On Monday, BTG Pactual and BTG Participations approved the cancellation of 19.9 million in common and 39.8 million in preferred of BTGPactual, as well as 19.9m class A preferred shares and 39.8m class B preferred shares of BTG Participations with the aim of “demonstrating confidence in the capital structure.” Meanwhile, Reuters says “Brazil’s securities industry watchdog has rejected a proposal by Grupo BTG Pactual SA to repurchase up to 41 percent of shares in circulation to stem a price slump.”

Also on Monday, we learn that the bank has dumped some $250 million in CLO exposure. According the the ubiquitous “people familiar with the matter” who spoke to Bloomberg, “BTG mainly offloaded debt secured by loans to junk-rated companies [and also] got rid of commercial mortgage bonds.”

That should tell you a little about just how risky some of the assets on the bank’s books truly are/were. Investing in CLOs backed by pools of junk bonds can be a lucrative strategy in a world where yield is scarce thanks to ZIRP, but if something should go wrong (like say if HY were to blow up, as it’s doing at this very moment) and spreads should blow out, you might find yourself in trouble (which raises the question of who BTG sold the CLO exposure to).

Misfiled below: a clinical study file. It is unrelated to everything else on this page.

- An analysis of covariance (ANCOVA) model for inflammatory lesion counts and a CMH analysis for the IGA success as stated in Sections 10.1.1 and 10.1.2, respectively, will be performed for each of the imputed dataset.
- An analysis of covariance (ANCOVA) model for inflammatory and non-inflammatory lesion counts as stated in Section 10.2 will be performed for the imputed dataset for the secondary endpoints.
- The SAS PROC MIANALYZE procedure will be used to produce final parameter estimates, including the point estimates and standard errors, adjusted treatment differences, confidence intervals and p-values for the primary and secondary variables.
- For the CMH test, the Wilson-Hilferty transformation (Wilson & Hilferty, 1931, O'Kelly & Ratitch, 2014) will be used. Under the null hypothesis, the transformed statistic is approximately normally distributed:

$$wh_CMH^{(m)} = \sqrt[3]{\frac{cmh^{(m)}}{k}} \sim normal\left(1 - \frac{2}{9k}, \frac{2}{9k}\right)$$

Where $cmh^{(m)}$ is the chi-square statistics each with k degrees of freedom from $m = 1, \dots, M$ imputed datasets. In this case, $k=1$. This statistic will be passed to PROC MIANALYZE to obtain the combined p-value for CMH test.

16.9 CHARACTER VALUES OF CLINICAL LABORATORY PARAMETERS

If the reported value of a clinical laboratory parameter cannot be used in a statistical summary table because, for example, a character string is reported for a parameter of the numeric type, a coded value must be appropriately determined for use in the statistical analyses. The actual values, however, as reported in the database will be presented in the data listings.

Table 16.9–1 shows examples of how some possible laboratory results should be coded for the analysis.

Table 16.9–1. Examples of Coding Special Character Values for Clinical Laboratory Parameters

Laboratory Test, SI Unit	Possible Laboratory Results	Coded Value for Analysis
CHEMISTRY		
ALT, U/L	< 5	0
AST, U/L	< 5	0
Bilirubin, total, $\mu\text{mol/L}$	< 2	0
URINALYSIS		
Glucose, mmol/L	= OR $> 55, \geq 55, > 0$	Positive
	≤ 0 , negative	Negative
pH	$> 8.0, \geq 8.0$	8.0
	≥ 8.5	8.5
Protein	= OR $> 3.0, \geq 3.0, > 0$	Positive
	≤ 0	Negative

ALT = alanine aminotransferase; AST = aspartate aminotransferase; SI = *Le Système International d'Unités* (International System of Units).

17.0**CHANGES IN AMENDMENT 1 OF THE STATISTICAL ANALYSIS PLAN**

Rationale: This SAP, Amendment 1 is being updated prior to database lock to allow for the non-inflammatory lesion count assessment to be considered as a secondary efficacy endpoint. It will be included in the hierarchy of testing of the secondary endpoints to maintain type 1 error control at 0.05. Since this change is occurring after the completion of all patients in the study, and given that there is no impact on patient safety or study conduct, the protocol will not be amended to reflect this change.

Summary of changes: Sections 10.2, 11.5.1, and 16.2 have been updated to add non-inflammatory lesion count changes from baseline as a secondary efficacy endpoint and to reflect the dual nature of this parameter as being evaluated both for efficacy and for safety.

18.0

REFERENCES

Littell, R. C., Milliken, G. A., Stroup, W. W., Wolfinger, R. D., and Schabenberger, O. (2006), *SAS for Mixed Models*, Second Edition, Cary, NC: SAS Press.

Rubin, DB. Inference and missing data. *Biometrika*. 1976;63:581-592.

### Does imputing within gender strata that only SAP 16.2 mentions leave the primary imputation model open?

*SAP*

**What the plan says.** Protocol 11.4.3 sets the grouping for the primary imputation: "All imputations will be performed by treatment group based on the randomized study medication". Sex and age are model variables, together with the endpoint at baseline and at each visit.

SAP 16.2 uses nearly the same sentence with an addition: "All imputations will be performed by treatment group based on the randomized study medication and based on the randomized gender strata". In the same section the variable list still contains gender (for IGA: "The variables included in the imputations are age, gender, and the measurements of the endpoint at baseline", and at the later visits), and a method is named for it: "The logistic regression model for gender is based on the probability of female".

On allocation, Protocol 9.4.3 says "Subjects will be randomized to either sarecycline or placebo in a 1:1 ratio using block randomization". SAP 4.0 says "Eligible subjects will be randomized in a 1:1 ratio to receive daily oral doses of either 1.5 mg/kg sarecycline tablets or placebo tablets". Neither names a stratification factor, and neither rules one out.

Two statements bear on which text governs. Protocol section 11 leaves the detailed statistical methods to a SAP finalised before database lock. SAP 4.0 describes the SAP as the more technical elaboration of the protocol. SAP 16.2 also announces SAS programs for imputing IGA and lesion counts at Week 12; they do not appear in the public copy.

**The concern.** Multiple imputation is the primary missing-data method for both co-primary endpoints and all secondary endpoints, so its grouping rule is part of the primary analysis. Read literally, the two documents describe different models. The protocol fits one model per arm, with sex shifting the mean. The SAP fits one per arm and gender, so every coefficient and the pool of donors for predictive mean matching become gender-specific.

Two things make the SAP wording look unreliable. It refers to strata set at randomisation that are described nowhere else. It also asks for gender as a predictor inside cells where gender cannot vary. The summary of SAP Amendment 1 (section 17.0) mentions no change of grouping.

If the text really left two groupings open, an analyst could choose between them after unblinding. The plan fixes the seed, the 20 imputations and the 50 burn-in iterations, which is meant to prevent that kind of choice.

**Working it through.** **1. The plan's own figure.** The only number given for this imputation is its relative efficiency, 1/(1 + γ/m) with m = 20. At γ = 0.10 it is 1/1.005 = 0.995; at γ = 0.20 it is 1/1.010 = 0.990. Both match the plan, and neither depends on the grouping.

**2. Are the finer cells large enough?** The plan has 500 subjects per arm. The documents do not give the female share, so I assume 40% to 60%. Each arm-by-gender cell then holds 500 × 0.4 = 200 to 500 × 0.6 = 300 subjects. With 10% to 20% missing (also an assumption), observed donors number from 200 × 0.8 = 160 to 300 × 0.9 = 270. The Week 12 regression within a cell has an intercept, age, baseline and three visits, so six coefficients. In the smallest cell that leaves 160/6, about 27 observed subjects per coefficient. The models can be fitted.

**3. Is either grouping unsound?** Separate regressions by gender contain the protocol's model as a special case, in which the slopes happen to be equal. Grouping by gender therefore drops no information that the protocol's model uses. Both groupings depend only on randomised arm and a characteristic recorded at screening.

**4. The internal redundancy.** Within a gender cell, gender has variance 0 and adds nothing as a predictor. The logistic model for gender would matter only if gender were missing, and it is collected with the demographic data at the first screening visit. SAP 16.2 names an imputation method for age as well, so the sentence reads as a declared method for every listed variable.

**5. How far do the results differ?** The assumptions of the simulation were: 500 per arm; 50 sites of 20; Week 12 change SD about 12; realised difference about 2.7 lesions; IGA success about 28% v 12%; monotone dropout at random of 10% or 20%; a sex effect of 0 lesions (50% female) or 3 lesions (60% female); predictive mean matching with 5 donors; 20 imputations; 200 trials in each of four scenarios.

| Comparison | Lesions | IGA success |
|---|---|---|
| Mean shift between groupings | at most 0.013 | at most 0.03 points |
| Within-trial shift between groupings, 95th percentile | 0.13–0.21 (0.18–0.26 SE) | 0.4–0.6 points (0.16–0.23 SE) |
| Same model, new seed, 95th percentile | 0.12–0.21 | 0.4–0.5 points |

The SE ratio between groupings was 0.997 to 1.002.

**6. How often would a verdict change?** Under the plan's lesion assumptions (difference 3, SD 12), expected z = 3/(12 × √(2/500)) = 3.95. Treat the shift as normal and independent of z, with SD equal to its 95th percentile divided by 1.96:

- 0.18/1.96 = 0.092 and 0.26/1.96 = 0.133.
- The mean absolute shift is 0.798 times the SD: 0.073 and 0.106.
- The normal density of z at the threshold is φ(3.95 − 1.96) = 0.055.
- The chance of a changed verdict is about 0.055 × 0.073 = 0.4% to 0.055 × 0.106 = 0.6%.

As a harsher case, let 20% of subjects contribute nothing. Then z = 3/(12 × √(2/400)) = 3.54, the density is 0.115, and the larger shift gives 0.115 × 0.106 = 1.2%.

Even with the FGC lifeline and a bevy of asset sales, there are still quite a few questions about the firm’s liquidity position and about what the wider implications of the firm’s troubles will be. Below, find Goldman’s FAQ list and accompanying graphics.

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From Goldman

1. What is BTG’s liquidity position? Based solely on the reported operations of the standalone Brazilian business, BTG Pactual has R$1.6 billion more in funding maturing in 4Q2015 than securities and loans. Using the same metric, the bank has R$9 billion more in funding maturing in 9M2016 than securities and loans in 9M2016, and R$7 bn thereafter. On November 4, BTG Pactual secured R$6 billion in funding from the Brazilian deposit guarantee fund.

2. What assets could BTG consider selling to bolster liquidity? Management has already taken steps to shore up liquidity by disposing of its stake in a hospital group (Rede d’Or) on Dec 2, which yielded R$2.4 billion. There are other non- core investments, both in private equity and direct, that could be sold. The new management team could also consider potentially selling part of its loan portfolio in Brazil (R$23.7 billion as at 3Q2015), of which over 75% are rated “AA” or “A”. These loans are more valuable than lower quality loans given the higher quality borrowers and absence of provisions.